By Dr. Paul Freedenberg
Government Relations AMT—
The Association For Manufacturing Technology
On a number of occasions, this column has discussed the Chinese government's practice of undervaluing its currency. Now it looks as though this issue is headed toward a major showdown. The Fair Currency Alliance, of which AMT The Association For Manufacturing Technology is a member, will soon be filing a petition under Section 301 of the Trade Act of 1974 with the U.S. government asserting that, among other things, China's practice of undervaluing its currency "nullifies and impairs" the obligations that the Chinese government undertook when it became a member of the World Trade Organization (WTO).
Section 301 allows U.S. persons to petition the U.S. Trade Representative (USTR) for relief when the United States' legal rights or benefits under a trade agreement are being violated or denied and/or when a foreign government's acts, policies, or practices are unreasonable or discriminatory and burden or restrict U.S. commerce. The USTR then has 45 days to initiate an investigation of the allegations. If the allegations are confirmed, the President must take action to enforce the rights of the U.S. or to eliminate the foreign government's offensive actions, policies, or practices. It is my understanding that the draft petition alleges under Section 301 that the Chinese government's undervaluation of its currency at the rate of 8.28 yuan to the U.S. dollar violates China's international legal obligations to the U.S. (under both the WTO and the International Monetary Fund) and unreasonably and discriminatorily burdens and restricts U.S. commerce.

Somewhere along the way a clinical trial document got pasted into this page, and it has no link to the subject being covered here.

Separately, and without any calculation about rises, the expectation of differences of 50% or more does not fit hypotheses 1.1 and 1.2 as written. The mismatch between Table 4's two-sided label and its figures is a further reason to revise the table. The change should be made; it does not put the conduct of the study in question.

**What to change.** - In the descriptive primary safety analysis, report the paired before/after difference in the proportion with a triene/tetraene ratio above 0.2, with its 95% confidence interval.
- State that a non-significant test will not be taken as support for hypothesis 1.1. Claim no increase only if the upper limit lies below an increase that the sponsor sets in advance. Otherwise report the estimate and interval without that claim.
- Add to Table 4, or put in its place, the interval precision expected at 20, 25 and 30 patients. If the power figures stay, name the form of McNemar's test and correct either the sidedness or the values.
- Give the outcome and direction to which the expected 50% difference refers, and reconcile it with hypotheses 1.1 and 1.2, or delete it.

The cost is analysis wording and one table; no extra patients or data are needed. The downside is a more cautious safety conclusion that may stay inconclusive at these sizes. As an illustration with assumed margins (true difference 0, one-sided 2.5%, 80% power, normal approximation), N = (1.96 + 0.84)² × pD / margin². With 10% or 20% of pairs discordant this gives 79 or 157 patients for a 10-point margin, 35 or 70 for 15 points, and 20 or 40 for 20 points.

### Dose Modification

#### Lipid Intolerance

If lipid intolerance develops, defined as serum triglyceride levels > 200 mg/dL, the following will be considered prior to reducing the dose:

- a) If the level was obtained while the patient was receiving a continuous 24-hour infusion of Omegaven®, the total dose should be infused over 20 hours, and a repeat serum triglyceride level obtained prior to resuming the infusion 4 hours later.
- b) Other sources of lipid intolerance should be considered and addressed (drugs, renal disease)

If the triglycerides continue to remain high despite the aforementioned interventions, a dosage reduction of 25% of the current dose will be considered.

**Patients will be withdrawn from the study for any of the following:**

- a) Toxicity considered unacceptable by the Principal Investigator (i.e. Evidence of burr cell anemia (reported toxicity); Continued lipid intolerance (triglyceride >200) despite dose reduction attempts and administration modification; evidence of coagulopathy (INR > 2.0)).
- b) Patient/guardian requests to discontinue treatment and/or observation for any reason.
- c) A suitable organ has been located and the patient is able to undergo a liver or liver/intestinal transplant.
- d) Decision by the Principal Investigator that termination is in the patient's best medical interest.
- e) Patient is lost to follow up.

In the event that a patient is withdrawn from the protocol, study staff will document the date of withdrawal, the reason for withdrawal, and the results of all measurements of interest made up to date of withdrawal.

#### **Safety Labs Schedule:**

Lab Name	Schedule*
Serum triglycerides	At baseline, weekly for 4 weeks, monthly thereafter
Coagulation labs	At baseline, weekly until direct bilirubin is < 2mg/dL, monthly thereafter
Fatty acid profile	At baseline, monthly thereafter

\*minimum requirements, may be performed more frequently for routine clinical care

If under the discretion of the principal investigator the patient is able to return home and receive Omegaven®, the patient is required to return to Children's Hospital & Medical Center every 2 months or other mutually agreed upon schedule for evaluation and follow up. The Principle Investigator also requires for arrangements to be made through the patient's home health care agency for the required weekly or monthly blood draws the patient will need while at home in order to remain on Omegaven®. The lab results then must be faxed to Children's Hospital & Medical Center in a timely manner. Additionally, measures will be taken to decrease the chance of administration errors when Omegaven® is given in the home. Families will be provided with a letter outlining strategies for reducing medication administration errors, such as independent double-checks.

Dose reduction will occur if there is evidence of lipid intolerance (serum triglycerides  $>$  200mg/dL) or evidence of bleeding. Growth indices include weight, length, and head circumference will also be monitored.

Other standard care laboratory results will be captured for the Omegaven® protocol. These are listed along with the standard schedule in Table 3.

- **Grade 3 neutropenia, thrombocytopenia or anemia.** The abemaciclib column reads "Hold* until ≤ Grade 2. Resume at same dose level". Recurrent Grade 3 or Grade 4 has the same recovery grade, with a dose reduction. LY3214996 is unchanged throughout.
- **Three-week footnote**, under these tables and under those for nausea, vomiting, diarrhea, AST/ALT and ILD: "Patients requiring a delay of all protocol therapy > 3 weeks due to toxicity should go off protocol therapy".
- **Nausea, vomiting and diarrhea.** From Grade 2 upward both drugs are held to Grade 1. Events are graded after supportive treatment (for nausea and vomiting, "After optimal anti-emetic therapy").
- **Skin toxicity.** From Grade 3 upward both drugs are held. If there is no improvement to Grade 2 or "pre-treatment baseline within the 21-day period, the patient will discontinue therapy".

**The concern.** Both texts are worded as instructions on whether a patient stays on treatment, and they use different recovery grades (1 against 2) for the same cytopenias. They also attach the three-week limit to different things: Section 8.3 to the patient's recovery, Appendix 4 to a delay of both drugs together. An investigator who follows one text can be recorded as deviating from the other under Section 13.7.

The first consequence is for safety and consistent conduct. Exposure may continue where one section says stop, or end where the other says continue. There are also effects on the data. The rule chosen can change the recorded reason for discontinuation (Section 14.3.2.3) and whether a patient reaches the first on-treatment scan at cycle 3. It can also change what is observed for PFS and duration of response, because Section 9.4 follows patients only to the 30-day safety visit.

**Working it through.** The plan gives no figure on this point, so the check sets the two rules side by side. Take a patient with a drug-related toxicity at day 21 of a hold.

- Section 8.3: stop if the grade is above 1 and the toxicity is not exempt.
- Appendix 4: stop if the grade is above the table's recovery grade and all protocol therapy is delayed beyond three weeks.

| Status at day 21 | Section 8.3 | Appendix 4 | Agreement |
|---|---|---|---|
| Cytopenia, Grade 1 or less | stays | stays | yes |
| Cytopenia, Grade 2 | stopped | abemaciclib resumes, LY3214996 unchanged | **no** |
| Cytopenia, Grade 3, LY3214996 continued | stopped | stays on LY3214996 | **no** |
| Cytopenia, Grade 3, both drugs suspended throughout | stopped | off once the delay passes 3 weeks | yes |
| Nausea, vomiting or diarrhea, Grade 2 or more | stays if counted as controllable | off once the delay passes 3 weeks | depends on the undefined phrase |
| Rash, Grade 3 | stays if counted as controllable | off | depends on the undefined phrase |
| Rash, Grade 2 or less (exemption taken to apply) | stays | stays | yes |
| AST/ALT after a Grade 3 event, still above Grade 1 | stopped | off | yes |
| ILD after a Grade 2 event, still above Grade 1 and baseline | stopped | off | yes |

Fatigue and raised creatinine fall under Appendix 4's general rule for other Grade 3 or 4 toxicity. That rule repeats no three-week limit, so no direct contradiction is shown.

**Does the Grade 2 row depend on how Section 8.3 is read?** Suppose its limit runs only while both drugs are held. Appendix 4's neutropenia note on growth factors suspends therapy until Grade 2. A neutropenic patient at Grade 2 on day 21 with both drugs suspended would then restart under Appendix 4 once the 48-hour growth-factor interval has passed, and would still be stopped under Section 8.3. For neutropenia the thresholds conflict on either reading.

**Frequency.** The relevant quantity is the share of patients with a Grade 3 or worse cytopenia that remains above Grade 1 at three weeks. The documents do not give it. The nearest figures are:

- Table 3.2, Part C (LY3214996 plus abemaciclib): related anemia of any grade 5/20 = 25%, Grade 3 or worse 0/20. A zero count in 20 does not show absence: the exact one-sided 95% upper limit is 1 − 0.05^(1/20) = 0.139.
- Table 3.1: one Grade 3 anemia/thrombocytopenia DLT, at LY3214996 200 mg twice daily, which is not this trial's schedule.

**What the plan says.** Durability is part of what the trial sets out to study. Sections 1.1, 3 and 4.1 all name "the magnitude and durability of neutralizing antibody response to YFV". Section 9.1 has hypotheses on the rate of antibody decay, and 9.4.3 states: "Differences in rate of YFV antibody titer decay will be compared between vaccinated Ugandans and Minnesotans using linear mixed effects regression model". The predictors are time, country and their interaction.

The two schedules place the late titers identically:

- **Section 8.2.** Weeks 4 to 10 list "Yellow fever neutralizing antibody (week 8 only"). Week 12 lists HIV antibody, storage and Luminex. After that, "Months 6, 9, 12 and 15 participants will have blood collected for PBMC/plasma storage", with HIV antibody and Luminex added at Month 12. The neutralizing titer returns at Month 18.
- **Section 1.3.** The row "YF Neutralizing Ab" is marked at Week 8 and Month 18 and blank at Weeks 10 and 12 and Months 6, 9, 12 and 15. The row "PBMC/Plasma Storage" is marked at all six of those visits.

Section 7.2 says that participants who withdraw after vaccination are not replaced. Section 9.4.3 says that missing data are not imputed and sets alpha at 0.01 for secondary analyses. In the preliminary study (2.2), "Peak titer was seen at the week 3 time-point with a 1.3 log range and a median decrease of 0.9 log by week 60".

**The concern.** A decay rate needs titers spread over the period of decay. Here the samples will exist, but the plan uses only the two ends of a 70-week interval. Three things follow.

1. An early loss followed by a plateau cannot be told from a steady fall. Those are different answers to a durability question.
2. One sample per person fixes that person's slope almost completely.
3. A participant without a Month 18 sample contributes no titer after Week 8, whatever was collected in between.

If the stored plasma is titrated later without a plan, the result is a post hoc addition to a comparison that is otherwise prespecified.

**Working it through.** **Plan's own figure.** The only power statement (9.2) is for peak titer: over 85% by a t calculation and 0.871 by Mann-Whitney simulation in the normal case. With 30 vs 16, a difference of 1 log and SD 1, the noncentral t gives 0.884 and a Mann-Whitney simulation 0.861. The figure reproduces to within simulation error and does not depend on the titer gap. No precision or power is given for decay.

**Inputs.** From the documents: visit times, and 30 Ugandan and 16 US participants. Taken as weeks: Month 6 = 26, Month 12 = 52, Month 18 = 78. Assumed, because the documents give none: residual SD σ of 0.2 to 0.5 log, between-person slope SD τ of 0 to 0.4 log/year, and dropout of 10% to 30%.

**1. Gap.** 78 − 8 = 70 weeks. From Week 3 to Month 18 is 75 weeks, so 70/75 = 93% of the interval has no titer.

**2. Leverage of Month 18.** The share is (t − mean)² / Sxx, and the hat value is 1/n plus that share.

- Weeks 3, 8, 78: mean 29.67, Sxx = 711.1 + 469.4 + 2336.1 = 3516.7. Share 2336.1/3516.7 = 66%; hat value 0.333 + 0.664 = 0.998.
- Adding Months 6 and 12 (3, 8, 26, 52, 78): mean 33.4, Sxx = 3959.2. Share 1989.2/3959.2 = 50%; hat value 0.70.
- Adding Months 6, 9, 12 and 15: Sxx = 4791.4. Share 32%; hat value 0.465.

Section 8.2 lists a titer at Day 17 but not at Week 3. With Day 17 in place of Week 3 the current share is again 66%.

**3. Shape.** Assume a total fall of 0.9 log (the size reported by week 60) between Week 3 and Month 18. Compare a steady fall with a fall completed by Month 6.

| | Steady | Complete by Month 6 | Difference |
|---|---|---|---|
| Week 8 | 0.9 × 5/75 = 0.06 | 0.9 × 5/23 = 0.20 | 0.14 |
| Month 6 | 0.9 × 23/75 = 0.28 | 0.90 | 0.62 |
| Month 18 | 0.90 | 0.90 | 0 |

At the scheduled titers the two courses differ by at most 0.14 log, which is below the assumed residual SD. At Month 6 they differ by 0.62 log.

The fact that the Chinese government has intervened (in one direction) in the international currency markets to buy U.S. dollar instruments in the range of approximately $7 billion per month over the past few years is beyond dispute. China now holds approximately $140 billion of U.S. dollar instruments (which equates to about one-tenth of China's annual GDP). This practice has prompted other Asian governments to depress the price of their currency so they won't lose additional market share to China. The combined effect of these interventions has negated the depreciation of the dollar against Asian currencies that has occurred in every other currency market around the world (with the dollar falling approximately 40% against its high point relative to the euro).
The question remains, however, how the Administration will react to this 301 petition. With trade being such a big issue in the Presidential campaign, and the bilateral trade deficit with China hitting $130 billion last year, it would be difficult for the Administration to ignore the petition or to reject it on a technicality. On the other hand, the Chinese have strongly resisted any suggestions that they revalue their currency upward by any significant amount, and the idea of floating their currency seems to be out of the question, given the weakness of their banking system and the dangers of "hot money" flowing in and out of their economy. Furthermore, since this issue has not been addressed in any meaningful way during the previous 10 years, it is clear that a sudden revaluation of 40%, 30%, or even 20% would have a profound impact on the world economy, in general, and on the U.S. economy in particular.
Nonetheless, in earlier columns, I have laid out the negative economic impact that an undervalued Chinese currency has had on the U.S. economy. Those effects have grown so large that they can no longer be ignored. Undoubtedly, that undervaluation has accelerated the movement of U.S. industry — inducing it to relocate in a country where it can take advantage of a huge price subsidy. That, in turn, has had a direct and dire effect on employment in the industrial sector of the U.S. These issues are sure to be debated in the upcoming Presidential campaign, but now the Section 301 petition will ensure that the policymakers in the U.S. government confront this issue as well.